21 Apr PJ’s Swansong
On the eve of her Australian tour, rock icon Polly Harvey tells RITCHIE YORKE she’s seriously considering a new career. It was with her usual subtle-as-an-A-bomb aplomb, that British singer-songwriter PJ Harvey dropped this bombshell down the phone line from Canada: “I think I might retire”.
One moment we were discussing tour dates. The next she was calling it quits.
What? Retire from touring?
“No, from music,” she said. More emphatically this time.
Just returned from a bout of retail therapy in Vancouver, where she was preparing for the second-last show of her North American tour, the highly regarded Polly Jean Harvey, 35, was in a candid mood.
After her Oz tour – from November 25 to December 5 – she’ll play three shows in Britain and one in France before shutting down for the Christmas break. Perhaps for good.
“I might do that,” she said enigmatically. “I haven’t decided yet. I might do something else. I might go back to college and study English literature. Or I might just move into something entirely different. I’m not sure yet.”
Whatever. Harvey’s Paris gig is shaping up to be a curious affair. The location of the December 17 show is a secret and tickets – there are just 350 – are available only by texting the organisers to enter a draw. Just the sort of thing an artist might plan for her swansong.
We suggest that change is a good thing to embrace in any organic career journey. “I think so too,” she agreed. “But I’ve got no idea where things are going to go next year, but it’s definitely not doing the same thing again.”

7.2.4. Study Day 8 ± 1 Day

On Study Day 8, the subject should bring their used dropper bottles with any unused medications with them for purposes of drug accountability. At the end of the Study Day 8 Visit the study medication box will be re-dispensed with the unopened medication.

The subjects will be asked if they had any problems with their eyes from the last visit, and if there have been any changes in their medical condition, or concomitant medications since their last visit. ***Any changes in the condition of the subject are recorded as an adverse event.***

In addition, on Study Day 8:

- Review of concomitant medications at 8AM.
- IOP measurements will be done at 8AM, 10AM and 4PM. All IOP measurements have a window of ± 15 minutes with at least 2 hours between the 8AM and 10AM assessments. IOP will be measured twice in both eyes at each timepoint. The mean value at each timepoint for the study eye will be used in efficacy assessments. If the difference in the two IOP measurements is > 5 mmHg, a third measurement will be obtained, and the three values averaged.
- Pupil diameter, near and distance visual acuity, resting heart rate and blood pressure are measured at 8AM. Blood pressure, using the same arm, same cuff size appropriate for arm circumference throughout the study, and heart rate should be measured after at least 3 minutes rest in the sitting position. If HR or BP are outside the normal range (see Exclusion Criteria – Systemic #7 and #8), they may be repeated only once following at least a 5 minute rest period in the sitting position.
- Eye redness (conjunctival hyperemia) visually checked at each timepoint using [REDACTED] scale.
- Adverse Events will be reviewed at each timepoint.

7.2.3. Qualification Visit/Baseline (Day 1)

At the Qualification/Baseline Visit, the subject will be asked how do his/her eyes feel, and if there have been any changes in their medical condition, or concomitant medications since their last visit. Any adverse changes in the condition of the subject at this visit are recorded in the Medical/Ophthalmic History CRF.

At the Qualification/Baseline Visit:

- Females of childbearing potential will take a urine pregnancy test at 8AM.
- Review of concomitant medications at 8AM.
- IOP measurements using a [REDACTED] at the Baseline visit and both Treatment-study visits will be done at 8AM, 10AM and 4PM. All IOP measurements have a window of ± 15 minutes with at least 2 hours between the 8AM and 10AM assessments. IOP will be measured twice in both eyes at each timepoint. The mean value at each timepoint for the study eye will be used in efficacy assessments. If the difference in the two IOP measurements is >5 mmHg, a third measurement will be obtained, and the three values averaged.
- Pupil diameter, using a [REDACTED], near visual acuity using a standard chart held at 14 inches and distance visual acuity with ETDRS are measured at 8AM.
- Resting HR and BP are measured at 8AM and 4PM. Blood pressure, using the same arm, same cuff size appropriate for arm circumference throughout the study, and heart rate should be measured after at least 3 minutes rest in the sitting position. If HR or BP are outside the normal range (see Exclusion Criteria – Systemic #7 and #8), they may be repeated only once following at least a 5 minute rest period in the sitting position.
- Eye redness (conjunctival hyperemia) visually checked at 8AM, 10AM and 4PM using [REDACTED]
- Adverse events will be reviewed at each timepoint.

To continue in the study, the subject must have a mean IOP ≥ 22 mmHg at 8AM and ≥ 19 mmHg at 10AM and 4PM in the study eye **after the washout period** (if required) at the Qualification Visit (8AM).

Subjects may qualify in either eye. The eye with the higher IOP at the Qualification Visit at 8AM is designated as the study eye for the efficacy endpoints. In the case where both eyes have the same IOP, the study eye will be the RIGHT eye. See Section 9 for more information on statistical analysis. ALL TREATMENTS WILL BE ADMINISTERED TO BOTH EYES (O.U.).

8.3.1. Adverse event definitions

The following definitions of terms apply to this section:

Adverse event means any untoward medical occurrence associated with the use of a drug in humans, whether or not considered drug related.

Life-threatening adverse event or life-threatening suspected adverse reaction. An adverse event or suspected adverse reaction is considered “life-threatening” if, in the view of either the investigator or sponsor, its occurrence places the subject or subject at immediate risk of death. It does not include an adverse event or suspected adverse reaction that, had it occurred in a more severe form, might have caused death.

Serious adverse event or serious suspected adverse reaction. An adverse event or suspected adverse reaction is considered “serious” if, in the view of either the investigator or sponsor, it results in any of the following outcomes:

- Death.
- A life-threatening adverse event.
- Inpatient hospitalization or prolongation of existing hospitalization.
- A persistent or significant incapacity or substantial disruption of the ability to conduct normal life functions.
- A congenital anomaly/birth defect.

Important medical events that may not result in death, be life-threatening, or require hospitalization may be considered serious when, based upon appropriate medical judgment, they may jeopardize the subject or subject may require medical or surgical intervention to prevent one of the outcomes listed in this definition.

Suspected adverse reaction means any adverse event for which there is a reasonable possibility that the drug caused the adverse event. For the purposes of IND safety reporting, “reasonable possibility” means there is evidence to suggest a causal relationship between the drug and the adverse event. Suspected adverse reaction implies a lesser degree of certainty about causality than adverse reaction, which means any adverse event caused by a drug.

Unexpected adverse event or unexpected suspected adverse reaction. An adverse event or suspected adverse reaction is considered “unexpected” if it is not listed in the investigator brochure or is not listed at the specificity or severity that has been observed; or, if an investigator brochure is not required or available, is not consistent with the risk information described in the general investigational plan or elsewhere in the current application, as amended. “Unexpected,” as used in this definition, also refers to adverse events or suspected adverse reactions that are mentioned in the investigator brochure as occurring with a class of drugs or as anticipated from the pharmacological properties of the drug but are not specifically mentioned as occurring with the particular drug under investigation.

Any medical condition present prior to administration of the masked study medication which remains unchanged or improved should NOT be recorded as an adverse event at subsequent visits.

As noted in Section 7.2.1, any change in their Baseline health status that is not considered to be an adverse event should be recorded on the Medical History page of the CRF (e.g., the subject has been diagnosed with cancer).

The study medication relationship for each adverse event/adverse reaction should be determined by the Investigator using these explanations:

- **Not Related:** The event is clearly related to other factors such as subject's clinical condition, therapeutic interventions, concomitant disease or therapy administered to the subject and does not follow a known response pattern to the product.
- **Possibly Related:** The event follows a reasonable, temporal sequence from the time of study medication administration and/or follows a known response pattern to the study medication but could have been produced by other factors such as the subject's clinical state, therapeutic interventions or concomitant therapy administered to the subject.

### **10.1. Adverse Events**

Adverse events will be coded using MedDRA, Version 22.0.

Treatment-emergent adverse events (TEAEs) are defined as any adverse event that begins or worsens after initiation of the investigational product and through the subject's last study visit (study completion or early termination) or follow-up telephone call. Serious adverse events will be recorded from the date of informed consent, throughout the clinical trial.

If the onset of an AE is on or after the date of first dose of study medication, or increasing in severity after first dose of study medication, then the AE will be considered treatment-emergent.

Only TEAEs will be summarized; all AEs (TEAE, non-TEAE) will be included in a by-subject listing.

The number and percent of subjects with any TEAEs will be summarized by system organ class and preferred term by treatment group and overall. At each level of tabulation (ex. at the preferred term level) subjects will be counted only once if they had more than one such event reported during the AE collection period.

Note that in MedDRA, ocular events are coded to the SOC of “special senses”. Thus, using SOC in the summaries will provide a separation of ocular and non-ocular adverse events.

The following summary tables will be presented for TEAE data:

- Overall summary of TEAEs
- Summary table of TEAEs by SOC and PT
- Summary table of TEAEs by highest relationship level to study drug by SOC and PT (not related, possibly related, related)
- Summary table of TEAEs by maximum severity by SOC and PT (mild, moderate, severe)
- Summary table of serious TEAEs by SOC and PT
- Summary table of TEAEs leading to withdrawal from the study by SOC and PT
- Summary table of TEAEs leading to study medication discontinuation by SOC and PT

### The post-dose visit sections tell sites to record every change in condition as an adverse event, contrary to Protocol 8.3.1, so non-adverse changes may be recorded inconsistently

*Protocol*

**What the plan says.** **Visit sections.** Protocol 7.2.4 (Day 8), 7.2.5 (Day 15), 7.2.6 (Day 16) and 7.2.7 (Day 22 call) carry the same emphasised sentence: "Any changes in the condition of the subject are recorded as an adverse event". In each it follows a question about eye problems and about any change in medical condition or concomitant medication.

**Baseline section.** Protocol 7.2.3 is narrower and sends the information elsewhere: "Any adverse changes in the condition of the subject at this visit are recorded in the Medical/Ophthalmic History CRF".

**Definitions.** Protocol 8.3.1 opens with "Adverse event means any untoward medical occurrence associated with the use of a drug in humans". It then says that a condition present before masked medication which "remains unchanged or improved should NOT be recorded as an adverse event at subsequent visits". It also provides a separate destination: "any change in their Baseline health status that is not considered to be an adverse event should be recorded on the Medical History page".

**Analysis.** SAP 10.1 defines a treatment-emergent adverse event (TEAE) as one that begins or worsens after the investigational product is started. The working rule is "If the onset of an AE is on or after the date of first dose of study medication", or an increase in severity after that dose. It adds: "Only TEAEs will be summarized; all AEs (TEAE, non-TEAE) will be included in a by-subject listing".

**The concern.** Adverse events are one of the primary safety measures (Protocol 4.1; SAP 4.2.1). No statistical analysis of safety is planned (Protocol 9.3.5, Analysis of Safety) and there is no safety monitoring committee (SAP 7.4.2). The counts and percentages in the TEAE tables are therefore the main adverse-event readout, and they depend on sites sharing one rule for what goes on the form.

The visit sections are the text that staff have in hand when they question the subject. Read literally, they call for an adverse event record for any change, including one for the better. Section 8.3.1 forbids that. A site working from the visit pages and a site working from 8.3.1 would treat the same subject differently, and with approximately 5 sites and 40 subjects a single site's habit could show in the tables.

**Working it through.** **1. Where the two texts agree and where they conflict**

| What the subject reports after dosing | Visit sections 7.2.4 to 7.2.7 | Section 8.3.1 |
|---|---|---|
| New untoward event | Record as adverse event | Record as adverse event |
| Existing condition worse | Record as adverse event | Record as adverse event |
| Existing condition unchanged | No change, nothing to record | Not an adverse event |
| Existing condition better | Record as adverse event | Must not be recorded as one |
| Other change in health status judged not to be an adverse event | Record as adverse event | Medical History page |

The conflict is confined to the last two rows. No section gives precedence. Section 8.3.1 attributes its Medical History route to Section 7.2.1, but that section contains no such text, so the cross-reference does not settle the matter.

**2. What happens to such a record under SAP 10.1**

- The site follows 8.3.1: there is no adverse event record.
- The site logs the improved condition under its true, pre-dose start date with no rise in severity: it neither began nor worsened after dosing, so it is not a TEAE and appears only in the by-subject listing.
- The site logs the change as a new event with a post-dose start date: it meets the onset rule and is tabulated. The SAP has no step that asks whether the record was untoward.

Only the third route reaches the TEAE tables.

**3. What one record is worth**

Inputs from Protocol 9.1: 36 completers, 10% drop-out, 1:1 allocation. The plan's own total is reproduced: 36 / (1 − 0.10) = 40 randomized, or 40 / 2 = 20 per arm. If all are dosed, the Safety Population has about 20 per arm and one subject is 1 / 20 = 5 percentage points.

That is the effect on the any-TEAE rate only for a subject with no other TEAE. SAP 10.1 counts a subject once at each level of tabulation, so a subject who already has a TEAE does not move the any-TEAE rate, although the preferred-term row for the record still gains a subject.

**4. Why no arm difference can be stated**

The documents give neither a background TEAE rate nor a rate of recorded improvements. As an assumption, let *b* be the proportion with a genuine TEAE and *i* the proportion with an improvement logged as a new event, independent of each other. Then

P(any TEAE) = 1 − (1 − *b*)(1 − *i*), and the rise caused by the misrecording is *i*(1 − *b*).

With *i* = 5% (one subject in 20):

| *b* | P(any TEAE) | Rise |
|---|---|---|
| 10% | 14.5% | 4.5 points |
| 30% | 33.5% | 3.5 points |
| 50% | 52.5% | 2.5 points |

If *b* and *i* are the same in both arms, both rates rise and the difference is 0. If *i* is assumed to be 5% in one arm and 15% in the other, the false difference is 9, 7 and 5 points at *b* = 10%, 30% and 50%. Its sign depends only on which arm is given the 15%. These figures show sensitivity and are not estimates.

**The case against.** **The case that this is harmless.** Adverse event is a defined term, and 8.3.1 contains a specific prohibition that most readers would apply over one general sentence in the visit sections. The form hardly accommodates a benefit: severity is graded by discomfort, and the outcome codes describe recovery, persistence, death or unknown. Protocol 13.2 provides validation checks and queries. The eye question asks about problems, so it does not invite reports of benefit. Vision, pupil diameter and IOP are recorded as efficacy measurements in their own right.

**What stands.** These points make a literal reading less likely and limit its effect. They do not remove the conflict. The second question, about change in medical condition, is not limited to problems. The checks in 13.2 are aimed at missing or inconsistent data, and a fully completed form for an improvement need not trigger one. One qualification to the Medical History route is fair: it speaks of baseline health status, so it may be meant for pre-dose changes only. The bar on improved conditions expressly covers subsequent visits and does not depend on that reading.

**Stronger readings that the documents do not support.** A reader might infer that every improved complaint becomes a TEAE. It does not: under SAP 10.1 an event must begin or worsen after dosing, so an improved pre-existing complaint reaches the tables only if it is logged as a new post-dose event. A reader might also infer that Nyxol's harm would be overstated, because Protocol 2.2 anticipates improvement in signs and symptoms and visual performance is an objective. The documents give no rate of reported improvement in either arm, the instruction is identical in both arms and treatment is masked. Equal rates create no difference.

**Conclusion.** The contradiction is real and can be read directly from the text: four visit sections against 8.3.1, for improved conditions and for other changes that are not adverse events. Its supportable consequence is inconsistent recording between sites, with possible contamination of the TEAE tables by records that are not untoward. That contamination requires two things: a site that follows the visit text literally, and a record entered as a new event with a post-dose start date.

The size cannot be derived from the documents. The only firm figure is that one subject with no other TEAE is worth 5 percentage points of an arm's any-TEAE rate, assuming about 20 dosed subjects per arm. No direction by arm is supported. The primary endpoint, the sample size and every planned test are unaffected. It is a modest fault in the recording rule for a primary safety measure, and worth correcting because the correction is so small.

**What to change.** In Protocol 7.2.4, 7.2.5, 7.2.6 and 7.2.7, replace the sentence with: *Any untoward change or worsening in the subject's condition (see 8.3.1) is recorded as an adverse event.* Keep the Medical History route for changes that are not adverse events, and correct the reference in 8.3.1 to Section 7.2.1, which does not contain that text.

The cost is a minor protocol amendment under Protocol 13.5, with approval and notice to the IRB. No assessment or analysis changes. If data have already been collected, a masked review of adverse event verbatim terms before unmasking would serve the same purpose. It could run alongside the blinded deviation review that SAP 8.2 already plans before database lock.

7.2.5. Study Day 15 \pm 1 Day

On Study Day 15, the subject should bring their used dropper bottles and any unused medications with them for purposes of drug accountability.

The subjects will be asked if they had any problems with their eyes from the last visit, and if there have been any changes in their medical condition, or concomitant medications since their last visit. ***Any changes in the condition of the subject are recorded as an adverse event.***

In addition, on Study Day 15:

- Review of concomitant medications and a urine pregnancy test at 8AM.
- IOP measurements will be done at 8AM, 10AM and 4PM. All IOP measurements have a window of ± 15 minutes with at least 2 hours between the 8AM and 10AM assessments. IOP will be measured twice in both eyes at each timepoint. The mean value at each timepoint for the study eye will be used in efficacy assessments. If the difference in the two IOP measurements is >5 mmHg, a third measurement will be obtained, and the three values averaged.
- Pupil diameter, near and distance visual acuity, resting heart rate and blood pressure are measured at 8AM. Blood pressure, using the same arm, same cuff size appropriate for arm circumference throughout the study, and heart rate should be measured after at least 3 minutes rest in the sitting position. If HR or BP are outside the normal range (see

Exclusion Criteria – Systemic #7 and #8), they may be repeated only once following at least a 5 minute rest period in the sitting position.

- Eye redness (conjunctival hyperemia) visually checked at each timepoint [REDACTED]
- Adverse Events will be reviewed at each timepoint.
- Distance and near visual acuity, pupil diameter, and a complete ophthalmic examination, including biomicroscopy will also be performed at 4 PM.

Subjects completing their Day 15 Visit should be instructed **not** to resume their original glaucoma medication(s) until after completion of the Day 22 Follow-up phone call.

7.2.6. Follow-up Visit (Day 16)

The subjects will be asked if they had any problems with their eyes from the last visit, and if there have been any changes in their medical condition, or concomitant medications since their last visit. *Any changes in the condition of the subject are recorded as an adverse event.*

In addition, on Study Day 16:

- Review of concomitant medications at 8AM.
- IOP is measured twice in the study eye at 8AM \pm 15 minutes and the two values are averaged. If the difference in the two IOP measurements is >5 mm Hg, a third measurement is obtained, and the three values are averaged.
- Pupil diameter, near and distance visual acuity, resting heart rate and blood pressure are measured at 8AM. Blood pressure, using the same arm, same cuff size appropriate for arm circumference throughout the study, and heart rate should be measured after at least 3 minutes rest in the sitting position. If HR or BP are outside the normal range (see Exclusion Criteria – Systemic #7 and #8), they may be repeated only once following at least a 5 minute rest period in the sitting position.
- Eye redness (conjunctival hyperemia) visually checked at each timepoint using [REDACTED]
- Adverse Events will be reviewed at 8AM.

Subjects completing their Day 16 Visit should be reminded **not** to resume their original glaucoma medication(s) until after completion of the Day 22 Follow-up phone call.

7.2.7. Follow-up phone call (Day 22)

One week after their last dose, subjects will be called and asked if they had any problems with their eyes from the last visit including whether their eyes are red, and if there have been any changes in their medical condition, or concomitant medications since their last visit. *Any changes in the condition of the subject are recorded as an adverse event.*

Fans of Harvey’s unusual music will be aware she has invariably resisted repeating herself on her albums. Even her live tours are noteworthy for their points of difference.
The upcoming and potentially last tour will once again highlight her desire to be different. “Apart from my regular drummer, Robert Ellis, I’ve found a bass player called Simon Archer and a guitarist playing with the Chili Peppers’ John Frusciante, named Josh Klinghoffer. The new guys are both very spontaneous and exciting players.
“With this line-up, I’ve chosen to do quite a few interpretations. We play songs from pretty much every album I’ve done, but some of them sound very different. The musicians put a lot of themselves into it. And I’m not so dictatorial as to how I want things to be played.
“So it makes for quite an exciting show. A nice change really. I try to do that every time; try to make big changes which I think is very important.”
Even if she performing her swansong, Harvey is doing it with pizzazz. One London scribe described a recent show in the British capital as “mesmerising”. Another noted that she “compresses outrage and sexual energy into ruthless songs that are all noise and no knickers”.
Despite the acclaim which inevitably accompanies her touring activities, Harvey is obviously none too impressed with the state of play in the contemporary music scene.
“There is very little contemporary music I find inspiring. I listen, still, to a lot of Captain Beefheart, Hendrix and Led Zeppelin,” she said earlier this year.
We wondered what particular part of the Zeppelin canon most appealed to her? “I actually like the whole body of work. I even like the more obscure albums. I find it all interesting — their whole journey really,” she revealed.
But it’s a long journey from the Zepped-out ’70s to the sometimes vacant Noughties. The meaning of music in peoples’ lives has changed.
“It is a bit of a weird time now,” she agreed. “A lot of people just aren’t going to shows any more. There’s not many people making music like myself.
“And there’s not much radio exposure for music like that. I was fortunate to be lucky enough to come along at a time when there was still an opening for unusual music. There really isn’t any more.
“Radio seems to have closed down entirely to that type of music.”
She says that her 2004 album Uh Huh Her has received a “healthy mixture of reaction,” but says that she doesn’t really care about audience or industry response.
“I just do what I’ve got to do,” she said.